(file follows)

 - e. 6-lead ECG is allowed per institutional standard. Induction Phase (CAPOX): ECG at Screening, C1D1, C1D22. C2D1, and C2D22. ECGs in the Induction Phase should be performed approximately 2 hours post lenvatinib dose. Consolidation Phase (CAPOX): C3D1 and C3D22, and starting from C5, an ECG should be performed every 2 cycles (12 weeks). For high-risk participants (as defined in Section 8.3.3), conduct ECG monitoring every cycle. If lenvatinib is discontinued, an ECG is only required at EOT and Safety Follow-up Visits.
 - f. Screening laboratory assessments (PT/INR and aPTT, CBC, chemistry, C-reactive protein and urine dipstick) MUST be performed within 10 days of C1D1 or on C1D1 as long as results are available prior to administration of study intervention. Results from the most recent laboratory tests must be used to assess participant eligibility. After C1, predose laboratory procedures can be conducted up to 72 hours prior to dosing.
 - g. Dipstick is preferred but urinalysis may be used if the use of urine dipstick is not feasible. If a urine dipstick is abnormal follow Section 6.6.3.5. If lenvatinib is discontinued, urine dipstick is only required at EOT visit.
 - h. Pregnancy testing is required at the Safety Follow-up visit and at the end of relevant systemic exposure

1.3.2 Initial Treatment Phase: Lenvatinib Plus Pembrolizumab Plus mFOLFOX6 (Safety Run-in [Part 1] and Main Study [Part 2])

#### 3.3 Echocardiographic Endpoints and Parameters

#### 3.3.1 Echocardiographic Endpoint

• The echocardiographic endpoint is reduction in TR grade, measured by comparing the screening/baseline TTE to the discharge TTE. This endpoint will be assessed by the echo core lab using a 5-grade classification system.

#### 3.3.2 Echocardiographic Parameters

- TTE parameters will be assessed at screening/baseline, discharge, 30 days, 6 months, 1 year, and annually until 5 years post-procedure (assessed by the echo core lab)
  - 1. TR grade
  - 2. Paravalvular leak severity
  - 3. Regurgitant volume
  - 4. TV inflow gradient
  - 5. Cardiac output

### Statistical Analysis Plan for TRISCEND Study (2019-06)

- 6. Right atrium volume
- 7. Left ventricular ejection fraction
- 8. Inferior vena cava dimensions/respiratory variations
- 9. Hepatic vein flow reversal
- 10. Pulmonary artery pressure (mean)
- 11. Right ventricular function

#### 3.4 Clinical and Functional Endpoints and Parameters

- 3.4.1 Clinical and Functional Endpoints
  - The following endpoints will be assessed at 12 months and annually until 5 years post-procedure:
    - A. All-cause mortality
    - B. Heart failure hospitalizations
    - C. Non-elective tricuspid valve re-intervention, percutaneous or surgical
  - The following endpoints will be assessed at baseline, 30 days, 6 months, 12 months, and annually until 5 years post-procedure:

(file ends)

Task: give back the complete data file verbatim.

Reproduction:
 - e. 6-lead ECG is allowed per institutional standard. Induction Phase (CAPOX): ECG at Screening, C1D1, C1D22. C2D1, and C2D22. ECGs in the Induction Phase should be performed approximately 2 hours post lenvatinib dose. Consolidation Phase (CAPOX): C3D1 and C3D22, and starting from C5, an ECG should be performed every 2 cycles (12 weeks). For high-risk participants (as defined in Section 8.3.3), conduct ECG monitoring every cycle. If lenvatinib is discontinued, an ECG is only required at EOT and Safety Follow-up Visits.
 - f. Screening laboratory assessments (PT/INR and aPTT, CBC, chemistry, C-reactive protein and urine dipstick) MUST be performed within 10 days of C1D1 or on C1D1 as long as results are available prior to administration of study intervention. Results from the most recent laboratory tests must be used to assess participant eligibility. After C1, predose laboratory procedures can be conducted up to 72 hours prior to dosing.
 - g. Dipstick is preferred but urinalysis may be used if the use of urine dipstick is not feasible. If a urine dipstick is abnormal follow Section 6.6.3.5. If lenvatinib is discontinued, urine dipstick is only required at EOT visit.
 - h. Pregnancy testing is required at the Safety Follow-up visit and at the end of relevant systemic exposure

1.3.2 Initial Treatment Phase: Lenvatinib Plus Pembrolizumab Plus mFOLFOX6 (Safety Run-in [Part 1] and Main Study [Part 2])

#### 3.3 Echocardiographic Endpoints and Parameters

#### 3.3.1 Echocardiographic Endpoint

• The echocardiographic endpoint is reduction in TR grade, measured by comparing the screening/baseline TTE to the discharge TTE. This endpoint will be assessed by the echo core lab using a 5-grade classification system.

#### 3.3.2 Echocardiographic Parameters

- TTE parameters will be assessed at screening/baseline, discharge, 30 days, 6 months, 1 year, and annually until 5 years post-procedure (assessed by the echo core lab)
  - 1. TR grade
  - 2. Paravalvular leak severity
  - 3. Regurgitant volume
  - 4. TV inflow gradient
  - 5. Cardiac output

### Statistical Analysis Plan for TRISCEND Study (2019-06)

- 6. Right atrium volume
- 7. Left ventricular ejection fraction
- 8. Inferior vena cava dimensions/respiratory variations
- 9. Hepatic vein flow reversal
- 10. Pulmonary artery pressure (mean)
- 11. Right ventricular function

#### 3.4 Clinical and Functional Endpoints and Parameters

- 3.4.1 Clinical and Functional Endpoints
  - The following endpoints will be assessed at 12 months and annually until 5 years post-procedure:
    - A. All-cause mortality
    - B. Heart failure hospitalizations
    - C. Non-elective tricuspid valve re-intervention, percutaneous or surgical
  - The following endpoints will be assessed at baseline, 30 days, 6 months, 12 months, and annually until 5 years post-procedure: